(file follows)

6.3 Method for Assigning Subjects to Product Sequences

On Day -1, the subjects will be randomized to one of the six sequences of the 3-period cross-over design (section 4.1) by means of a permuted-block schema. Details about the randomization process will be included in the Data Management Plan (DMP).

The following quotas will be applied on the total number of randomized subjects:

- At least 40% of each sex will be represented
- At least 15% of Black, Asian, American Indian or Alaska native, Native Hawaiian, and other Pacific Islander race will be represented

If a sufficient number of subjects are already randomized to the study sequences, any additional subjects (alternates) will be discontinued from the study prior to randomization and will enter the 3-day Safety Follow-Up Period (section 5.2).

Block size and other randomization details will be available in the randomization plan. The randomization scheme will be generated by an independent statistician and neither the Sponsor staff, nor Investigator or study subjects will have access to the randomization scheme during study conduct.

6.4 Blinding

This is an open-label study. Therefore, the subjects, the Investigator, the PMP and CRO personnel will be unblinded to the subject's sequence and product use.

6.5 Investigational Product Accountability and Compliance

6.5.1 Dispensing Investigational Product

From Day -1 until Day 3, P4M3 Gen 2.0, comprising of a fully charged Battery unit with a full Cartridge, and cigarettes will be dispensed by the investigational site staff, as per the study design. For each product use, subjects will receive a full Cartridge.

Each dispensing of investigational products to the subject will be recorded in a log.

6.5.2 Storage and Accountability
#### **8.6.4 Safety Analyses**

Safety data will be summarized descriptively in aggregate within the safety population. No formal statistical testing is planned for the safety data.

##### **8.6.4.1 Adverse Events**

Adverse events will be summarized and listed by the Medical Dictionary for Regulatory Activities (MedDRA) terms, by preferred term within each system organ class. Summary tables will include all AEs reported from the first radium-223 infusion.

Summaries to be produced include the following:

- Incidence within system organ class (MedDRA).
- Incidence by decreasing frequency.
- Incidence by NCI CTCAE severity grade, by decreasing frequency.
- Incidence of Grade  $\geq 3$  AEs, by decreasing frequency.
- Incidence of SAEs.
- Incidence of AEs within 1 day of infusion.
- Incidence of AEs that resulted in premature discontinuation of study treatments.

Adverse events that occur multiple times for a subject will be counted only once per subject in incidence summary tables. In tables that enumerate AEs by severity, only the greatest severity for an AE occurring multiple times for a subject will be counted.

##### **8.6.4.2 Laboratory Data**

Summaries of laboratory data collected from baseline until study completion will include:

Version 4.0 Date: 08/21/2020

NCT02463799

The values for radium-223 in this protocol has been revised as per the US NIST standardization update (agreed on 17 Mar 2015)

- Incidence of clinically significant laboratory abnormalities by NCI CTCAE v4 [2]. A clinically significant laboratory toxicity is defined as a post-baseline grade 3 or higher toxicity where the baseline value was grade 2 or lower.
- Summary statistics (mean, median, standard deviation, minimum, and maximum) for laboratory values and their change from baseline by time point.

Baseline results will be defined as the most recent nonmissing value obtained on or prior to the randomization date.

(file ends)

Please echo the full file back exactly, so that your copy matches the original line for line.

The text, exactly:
6.3 Method for Assigning Subjects to Product Sequences

On Day -1, the subjects will be randomized to one of the six sequences of the 3-period cross-over design (section 4.1) by means of a permuted-block schema. Details about the randomization process will be included in the Data Management Plan (DMP).

The following quotas will be applied on the total number of randomized subjects:

- At least 40% of each sex will be represented
- At least 15% of Black, Asian, American Indian or Alaska native, Native Hawaiian, and other Pacific Islander race will be represented

If a sufficient number of subjects are already randomized to the study sequences, any additional subjects (alternates) will be discontinued from the study prior to randomization and will enter the 3-day Safety Follow-Up Period (section 5.2).

Block size and other randomization details will be available in the randomization plan. The randomization scheme will be generated by an independent statistician and neither the Sponsor staff, nor Investigator or study subjects will have access to the randomization scheme during study conduct.

6.4 Blinding

This is an open-label study. Therefore, the subjects, the Investigator, the PMP and CRO personnel will be unblinded to the subject's sequence and product use.

6.5 Investigational Product Accountability and Compliance

6.5.1 Dispensing Investigational Product

From Day -1 until Day 3, P4M3 Gen 2.0, comprising of a fully charged Battery unit with a full Cartridge, and cigarettes will be dispensed by the investigational site staff, as per the study design. For each product use, subjects will receive a full Cartridge.

Each dispensing of investigational products to the subject will be recorded in a log.

6.5.2 Storage and Accountability
#### **8.6.4 Safety Analyses**

Safety data will be summarized descriptively in aggregate within the safety population. No formal statistical testing is planned for the safety data.

##### **8.6.4.1 Adverse Events**

Adverse events will be summarized and listed by the Medical Dictionary for Regulatory Activities (MedDRA) terms, by preferred term within each system organ class. Summary tables will include all AEs reported from the first radium-223 infusion.

Summaries to be produced include the following:

- Incidence within system organ class (MedDRA).
- Incidence by decreasing frequency.
- Incidence by NCI CTCAE severity grade, by decreasing frequency.
- Incidence of Grade  $\geq 3$  AEs, by decreasing frequency.
- Incidence of SAEs.
- Incidence of AEs within 1 day of infusion.
- Incidence of AEs that resulted in premature discontinuation of study treatments.

Adverse events that occur multiple times for a subject will be counted only once per subject in incidence summary tables. In tables that enumerate AEs by severity, only the greatest severity for an AE occurring multiple times for a subject will be counted.

##### **8.6.4.2 Laboratory Data**

Summaries of laboratory data collected from baseline until study completion will include:

Version 4.0 Date: 08/21/2020

NCT02463799

The values for radium-223 in this protocol has been revised as per the US NIST standardization update (agreed on 17 Mar 2015)

- Incidence of clinically significant laboratory abnormalities by NCI CTCAE v4 [2]. A clinically significant laboratory toxicity is defined as a post-baseline grade 3 or higher toxicity where the baseline value was grade 2 or lower.
- Summary statistics (mean, median, standard deviation, minimum, and maximum) for laboratory values and their change from baseline by time point.

Baseline results will be defined as the most recent nonmissing value obtained on or prior to the randomization date.